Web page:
These are a few of the options Facebook has made available for us to enjoy social media to our liking. It takes a little effort, but the rewards are great. And don’t forget, if it gets too consuming, just unplug!
Too Much Social Media Might Be Bad for Your Mental Health
Social media can be a source to make and keep connections, communicate new ideas, build communities, share important information, and it can be used as a creative outlet. While social media has many benefits and it has allowed us to stay connected during these difficult times, it’s important to acknowledge the negative impact it can have on your life, and your mental health. Try to cut back on your social media usage, and your screen time overall.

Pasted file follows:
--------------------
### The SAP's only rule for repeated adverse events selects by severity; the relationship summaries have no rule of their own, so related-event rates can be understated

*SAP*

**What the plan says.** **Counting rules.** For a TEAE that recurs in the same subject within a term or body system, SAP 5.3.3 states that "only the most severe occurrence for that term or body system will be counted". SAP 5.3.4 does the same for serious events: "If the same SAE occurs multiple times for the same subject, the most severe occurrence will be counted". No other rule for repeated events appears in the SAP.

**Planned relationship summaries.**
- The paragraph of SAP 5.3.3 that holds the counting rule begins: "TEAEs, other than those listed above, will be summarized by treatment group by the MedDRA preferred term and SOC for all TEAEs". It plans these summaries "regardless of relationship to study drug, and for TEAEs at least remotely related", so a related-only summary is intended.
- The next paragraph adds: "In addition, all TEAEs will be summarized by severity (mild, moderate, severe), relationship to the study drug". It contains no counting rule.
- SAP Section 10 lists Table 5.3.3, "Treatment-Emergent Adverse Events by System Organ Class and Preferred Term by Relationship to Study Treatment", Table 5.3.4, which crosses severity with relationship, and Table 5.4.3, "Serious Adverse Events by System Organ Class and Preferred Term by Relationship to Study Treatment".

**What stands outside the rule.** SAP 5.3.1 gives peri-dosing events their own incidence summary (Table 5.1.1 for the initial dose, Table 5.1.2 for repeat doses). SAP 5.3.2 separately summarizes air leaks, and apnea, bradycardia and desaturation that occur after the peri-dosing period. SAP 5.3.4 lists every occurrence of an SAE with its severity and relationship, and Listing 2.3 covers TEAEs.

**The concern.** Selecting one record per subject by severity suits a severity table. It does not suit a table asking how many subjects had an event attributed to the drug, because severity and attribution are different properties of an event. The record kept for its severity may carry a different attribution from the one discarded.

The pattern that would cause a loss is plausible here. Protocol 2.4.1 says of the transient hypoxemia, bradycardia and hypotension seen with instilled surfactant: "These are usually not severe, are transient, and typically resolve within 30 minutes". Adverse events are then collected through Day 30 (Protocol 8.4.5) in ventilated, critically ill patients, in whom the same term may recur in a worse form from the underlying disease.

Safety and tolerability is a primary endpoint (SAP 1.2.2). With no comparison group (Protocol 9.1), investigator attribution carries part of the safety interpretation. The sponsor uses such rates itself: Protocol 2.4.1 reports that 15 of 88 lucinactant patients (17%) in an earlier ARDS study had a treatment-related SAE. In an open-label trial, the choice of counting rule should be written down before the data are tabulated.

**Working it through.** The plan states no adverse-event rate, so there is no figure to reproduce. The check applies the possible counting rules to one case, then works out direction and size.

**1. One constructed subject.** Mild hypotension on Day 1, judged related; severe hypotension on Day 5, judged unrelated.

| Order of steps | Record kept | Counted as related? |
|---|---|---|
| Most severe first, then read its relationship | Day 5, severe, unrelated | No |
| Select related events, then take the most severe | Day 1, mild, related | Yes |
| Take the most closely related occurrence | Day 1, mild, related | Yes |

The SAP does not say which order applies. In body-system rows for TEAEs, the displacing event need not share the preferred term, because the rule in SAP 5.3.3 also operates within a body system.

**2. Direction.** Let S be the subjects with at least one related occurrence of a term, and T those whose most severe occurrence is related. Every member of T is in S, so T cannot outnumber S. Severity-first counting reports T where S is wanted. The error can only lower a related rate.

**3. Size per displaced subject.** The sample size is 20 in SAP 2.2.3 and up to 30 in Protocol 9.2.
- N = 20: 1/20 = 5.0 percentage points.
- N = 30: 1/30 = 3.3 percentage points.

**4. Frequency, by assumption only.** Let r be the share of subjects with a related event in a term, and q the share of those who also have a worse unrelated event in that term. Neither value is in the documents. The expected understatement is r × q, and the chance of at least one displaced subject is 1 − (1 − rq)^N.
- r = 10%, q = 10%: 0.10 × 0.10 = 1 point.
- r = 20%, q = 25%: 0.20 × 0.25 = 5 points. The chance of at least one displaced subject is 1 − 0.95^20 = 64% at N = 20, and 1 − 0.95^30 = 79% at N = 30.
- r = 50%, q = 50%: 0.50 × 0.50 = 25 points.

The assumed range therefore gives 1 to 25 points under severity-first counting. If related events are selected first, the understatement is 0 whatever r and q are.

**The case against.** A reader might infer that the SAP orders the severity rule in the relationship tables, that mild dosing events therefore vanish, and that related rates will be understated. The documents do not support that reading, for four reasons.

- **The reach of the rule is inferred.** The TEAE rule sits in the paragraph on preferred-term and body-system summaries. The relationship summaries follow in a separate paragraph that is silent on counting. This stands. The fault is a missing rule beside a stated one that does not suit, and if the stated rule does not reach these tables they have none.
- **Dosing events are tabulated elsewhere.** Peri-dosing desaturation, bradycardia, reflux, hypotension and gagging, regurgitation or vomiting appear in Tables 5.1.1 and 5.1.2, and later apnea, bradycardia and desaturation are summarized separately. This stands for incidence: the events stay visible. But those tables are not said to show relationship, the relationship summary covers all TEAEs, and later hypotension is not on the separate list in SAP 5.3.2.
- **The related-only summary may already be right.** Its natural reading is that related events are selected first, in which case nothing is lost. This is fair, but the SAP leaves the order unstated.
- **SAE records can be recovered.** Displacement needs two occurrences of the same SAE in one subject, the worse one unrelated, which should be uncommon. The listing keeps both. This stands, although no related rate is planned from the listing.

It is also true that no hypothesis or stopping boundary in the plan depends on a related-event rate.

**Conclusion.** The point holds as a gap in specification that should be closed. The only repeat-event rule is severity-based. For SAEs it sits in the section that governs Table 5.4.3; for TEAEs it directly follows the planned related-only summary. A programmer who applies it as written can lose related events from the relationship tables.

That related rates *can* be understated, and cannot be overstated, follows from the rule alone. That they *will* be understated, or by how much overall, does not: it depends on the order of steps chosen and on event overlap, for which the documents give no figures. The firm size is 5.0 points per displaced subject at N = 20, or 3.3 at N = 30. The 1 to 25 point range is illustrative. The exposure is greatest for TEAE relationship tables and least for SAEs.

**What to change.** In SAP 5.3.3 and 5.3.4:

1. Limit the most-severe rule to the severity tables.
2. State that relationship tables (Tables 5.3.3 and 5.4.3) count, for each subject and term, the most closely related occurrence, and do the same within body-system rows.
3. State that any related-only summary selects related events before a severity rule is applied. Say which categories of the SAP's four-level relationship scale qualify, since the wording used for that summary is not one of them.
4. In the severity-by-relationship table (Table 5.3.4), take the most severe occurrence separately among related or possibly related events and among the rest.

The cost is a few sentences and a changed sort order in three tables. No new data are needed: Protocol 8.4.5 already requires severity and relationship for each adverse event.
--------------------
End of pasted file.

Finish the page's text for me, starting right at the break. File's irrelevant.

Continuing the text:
We now have this handy feature on many smartphones that allows us to track exactly how much time we spend on our devices and how long we spend on each individual app on a weekly basis. I challenge you to cut back an hour of screen time this week. Do something that makes you happy or relieves stress with that hour that you typically spend on social media. Little by little, we can develop a healthier relationship with social media so it’s not taking over our life and damaging our mental health.
*Note from Editor: this post was originally posted on February 6, 2017 and has since been rewritten and republished.
Community Outreach & Marketing
BA in Strategic Communication – University of New Mexico
Imani is a writer and social media manager who assists the admin of Sage with community outreach and marketing.
Her own struggles with mental health and experience in therapy give her a unique perspective to empathize with the patients/clients of Sage. Her experiences influence the blogs that she writes and the social media content she produces.
In her free time, Imani enjoys traveling, making YouTube videos, reading, and obnoxiously singing to show tunes.
* All blog content that is written by Imani is approved by a licensed mental health professional.*